Also, can you imagine a team of recruiters sieving and reviewing large numbers of video interviews and resumes (according to research, it takes 7.4 seconds to review a resume)? The fatigue, pressure, and time constraints can inadvertently lead to poor decisions and possible bias in selection.

 

From a Management Perspective

Is “Right” really “Right? – Dated Competency Frameworks

Going back to the title of this article: what does the “right” candidate entail? In the case of management trainee hiring, the ‘right’ candidate will probably mean that the candidate has passed multiple rounds of assessments (i.e. psychometric assessments, assessment centers, panel interview), all of which are derived from the organization’s competency framework.

This framework denotes certain behaviors a management trainee should possess to be successful, designed by subject matter experts (SMEs) and at times, with external consultants.

However, are these frameworks validated and proven to be effective, or have they been reviewed consistently to ensure that they are reflective of successful behaviors of today?

 

Recommendations

Minimize Social Desirability Tendencies. Any offline or online communications to candidates should be clear and direct to prevent them from misunderstanding any part of the selection process or guessing what the organization expects of candidates. During the interview or any face-to-face interactions, when asking questions, focus on the process rather than the outcome. Focus on clarifying the “why’s” and asking probing questions – these will aid in understanding the candidate better. Lastly, it is always good to build rapport with candidates to ensure that they are comfortable, which would lead to a more truthful discussion. Using frameworks and rubrics can help guide the hiring manager to give more objective ratings of the candidate.

Leverage Assessment Tools and Reports. Psychometric assessments help you understand each candidate much better, beyond the resume. If you are using psychometric assessments as part of your selection process, do remember to check with your vendor on the type of output reports available. While most psychometric assessments require a trained consultant to interpret the output, you should look for a vendor that provides reports that are easy to interpret and aid you in the next stage of selection, such as during an interview. The output reports should be easy to understand and apply, including strengths, developmental areas, and recommendations. User friendly reports are much more useful because they can be quickly referred to before and during each interview, to achieve effective interviews.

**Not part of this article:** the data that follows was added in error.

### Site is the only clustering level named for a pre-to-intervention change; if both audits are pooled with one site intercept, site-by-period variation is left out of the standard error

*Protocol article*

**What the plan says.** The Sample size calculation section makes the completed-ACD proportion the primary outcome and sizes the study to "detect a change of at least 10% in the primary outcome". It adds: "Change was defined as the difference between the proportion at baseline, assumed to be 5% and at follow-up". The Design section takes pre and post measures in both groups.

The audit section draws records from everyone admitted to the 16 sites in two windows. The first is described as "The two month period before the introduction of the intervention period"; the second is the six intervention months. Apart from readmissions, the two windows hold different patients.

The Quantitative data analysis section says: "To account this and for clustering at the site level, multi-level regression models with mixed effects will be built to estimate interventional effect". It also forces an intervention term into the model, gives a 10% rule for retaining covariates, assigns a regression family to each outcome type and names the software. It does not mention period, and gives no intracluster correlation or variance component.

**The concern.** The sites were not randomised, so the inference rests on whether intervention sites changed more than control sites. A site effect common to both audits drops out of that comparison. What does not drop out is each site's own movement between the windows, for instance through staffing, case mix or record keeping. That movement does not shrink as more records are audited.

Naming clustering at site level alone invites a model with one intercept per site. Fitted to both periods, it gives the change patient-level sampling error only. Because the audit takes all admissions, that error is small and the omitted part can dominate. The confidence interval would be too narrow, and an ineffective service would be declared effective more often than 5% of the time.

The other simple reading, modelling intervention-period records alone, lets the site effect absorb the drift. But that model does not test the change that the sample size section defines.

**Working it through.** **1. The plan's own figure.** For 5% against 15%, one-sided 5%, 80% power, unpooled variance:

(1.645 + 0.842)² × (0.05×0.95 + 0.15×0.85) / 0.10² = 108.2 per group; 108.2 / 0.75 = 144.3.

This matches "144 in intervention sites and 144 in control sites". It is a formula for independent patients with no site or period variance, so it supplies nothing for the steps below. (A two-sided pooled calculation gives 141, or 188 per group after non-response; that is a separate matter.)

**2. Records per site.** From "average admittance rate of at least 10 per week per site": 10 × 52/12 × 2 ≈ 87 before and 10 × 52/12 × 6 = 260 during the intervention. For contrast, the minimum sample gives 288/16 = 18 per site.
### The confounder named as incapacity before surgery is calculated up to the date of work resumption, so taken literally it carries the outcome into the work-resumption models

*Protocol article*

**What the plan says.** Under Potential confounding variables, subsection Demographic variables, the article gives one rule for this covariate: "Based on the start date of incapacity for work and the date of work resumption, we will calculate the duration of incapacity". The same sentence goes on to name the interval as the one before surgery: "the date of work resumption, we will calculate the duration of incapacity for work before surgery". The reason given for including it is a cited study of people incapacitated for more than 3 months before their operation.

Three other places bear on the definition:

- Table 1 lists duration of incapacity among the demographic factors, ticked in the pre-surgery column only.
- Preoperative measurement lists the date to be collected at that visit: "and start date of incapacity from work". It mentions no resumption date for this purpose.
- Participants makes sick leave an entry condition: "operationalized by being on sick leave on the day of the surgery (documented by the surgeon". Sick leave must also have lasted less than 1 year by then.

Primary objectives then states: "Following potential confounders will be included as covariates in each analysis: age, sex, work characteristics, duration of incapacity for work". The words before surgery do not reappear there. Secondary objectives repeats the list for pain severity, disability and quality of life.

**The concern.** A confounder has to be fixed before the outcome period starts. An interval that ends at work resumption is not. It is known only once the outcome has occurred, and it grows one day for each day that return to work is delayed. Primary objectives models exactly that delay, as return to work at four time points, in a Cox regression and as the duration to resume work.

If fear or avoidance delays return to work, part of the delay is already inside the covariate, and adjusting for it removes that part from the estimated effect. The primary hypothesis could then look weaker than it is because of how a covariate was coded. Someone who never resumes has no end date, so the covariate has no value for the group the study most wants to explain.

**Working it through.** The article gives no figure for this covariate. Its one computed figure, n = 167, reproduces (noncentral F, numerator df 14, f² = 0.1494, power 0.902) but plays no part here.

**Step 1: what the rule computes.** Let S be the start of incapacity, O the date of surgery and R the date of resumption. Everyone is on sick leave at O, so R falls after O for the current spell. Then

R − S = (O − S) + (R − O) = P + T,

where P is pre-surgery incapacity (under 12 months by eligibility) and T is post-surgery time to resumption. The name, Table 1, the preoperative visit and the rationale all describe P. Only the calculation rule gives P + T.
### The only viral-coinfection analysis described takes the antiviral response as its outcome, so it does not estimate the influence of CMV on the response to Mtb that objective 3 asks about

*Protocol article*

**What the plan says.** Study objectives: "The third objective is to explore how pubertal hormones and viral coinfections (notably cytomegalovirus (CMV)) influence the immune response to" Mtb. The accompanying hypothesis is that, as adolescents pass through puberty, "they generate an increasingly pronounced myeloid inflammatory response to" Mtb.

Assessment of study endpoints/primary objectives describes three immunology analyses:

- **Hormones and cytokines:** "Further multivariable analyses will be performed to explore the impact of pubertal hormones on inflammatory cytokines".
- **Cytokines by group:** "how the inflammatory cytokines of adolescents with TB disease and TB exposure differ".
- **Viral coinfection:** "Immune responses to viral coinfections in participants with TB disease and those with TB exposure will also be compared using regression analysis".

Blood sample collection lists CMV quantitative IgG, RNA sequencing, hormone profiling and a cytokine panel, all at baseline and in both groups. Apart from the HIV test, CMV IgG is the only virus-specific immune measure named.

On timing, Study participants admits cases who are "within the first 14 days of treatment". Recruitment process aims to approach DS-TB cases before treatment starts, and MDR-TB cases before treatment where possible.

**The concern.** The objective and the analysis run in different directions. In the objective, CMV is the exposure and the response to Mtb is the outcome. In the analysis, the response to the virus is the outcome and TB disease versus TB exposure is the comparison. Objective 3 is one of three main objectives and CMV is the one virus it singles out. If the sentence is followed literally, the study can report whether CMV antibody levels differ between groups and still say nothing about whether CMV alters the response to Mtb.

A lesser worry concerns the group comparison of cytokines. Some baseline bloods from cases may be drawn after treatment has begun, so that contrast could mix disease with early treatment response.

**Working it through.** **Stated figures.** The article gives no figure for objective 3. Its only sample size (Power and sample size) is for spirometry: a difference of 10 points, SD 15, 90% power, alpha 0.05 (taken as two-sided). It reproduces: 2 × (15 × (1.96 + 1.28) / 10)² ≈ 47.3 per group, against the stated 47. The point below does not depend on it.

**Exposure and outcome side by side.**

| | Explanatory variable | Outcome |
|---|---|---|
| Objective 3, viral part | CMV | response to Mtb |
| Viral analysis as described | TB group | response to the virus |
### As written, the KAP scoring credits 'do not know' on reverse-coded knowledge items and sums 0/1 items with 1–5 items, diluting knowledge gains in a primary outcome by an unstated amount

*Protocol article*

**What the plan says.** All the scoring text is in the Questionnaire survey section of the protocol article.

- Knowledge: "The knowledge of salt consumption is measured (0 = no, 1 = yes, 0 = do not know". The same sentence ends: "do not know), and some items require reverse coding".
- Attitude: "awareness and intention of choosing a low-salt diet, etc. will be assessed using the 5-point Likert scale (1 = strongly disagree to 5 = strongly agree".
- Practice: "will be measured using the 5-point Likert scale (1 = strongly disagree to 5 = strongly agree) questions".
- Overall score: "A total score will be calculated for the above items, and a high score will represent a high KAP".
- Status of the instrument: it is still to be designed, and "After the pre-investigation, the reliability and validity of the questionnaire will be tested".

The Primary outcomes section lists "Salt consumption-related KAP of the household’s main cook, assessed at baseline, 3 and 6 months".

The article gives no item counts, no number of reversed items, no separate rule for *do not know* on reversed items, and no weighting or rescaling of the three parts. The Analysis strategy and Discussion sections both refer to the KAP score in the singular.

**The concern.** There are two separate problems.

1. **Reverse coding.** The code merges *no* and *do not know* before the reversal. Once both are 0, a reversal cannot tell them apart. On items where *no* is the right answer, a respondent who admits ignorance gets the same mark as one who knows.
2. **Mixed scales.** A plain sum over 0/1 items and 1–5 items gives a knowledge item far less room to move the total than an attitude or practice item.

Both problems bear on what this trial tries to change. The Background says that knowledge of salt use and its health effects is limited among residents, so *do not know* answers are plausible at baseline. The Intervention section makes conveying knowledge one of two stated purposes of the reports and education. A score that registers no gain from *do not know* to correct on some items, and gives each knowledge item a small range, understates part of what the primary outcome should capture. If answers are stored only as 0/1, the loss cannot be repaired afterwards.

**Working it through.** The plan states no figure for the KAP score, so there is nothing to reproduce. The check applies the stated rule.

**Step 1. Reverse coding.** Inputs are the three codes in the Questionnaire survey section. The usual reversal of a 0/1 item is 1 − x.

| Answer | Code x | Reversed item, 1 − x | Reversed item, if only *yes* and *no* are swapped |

Leveraging Technology. Using AI to help alleviate issues faced when managing high volume recruitment might help. For example, tools that leverage AI to provide resume parsing, job matching, and video interview analysis could reduce man hours and potential biases during screening and selection. However, it is crucial as HR professionals to thoroughly understand how these AI enabled tools work. Some technologies are able to significantly improve the quality of selection, while improving efficiency.

Refresh and Ground Your Competency Framework. When designing or refreshing a competency framework, it might be a good idea to adopt a top down and bottoms up approach. The inputs from SMEs and management within the organization coupled with input from existing graduate hires across different intakes might result in a competency framework that reflects key success behaviors that are aspirational and yet grounded in real life daily work. This initiative should be done at least on a yearly or bi-yearly basis to reflect the changing competencies and industry trends.

 

Conclusion

To meet business demands and build a sound talent pipeline, it is imperative to have a good process to hire the right people. We must consider increasing the size of the candidate pool (quantity) and selecting the most suitable candidates (quality) concurrently. To do so, you do not need a drastic transformation effort. You can start by reviewing your current selection processes and tools part by part, to help you be more objective in the hiring process. By doing this, it will help your organization better understand people and make better people decisions every day.